This week’s Tablet column: The Holocaust books that thrilled and terrified us as children. And tweens and teens.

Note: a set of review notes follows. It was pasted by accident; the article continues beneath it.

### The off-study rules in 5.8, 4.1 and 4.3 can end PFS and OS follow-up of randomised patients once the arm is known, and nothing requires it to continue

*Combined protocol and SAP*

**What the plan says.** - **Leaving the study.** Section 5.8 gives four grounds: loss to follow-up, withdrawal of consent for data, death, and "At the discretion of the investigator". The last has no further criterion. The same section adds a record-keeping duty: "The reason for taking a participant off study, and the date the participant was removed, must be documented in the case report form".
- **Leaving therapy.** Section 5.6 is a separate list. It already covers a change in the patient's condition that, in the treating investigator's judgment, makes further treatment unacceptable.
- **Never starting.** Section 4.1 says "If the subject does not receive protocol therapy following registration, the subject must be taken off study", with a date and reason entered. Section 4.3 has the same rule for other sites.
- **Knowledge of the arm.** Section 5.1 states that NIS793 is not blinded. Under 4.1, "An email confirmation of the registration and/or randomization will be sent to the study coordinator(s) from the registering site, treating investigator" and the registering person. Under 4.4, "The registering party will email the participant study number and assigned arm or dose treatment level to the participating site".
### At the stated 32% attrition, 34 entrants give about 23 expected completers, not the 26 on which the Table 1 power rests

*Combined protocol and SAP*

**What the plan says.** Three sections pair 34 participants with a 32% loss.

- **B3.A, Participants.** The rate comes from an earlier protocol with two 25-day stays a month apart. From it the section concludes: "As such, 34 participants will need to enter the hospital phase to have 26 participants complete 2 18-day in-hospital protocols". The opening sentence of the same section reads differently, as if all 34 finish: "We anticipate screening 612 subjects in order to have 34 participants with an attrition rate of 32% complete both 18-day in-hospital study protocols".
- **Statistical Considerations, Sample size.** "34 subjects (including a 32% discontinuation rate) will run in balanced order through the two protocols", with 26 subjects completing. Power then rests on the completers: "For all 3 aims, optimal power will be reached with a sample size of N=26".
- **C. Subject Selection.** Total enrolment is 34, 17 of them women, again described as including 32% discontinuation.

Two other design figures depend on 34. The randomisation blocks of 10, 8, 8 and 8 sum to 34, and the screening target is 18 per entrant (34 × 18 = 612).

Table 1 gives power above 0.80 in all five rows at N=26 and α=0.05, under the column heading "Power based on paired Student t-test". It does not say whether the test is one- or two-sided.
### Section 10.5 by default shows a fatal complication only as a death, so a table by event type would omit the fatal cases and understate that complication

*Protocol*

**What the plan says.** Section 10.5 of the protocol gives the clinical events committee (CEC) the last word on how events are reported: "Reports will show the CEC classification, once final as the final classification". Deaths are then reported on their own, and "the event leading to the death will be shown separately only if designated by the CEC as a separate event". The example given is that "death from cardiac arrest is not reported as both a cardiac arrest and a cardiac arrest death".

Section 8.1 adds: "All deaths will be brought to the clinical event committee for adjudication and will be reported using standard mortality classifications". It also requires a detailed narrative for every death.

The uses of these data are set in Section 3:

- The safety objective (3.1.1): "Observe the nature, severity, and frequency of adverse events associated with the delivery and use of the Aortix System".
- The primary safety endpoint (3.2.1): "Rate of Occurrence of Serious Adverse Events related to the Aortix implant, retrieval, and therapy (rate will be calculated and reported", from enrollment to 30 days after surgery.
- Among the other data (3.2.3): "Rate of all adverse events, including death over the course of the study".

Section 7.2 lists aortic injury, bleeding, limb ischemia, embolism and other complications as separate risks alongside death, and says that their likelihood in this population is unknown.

It definitely tripped me out, seeing all those covers again. (We didn’t even mention Alan & Naomi, a Holocaust book I adored/was distressed by as a tween, or Anne Frank, which seemed too obvious.) I loved this quote from Professor Kalmanofsky that got cut for space: “The Holocaust was recent enough that we could still hear first-hand experiences of it, but it wasn’t the entirety of our mall-going, Carol-Burnett-watching existence.” Right? GenX was the sweet spot, literary-terrorizingishly-speaking: Children of the ‘40s, ‘50s and early ‘60s didn’t have enough distance to get delicious chills from Holocaust lit – that would be sacrilege — and kids today are a further generation removed, less likely to have Holocaust survivors speaking at their school and less likely to experience Jewishness as a source of anxiety as much as pride. (Which isn’t to say that some kids don’t still love scary Holocaust lit. My own daughter devoured Number the Stars, The Night Crossing and When Hitler Stole Pink Rabbit … which, incidentally, has a much more creepily sophisticated cover than it did in my day. But Josie also keeps calling the villains “Nah-ZEES,” despite my correcting her. I think that’s an indication of how alien the villains seem to her, as foreign as something out of Avatar.) I suspect that among kids in general, there are fewer passed-around, must-read Holocaust books these days. Is this a fact to be mourned, or celebrated?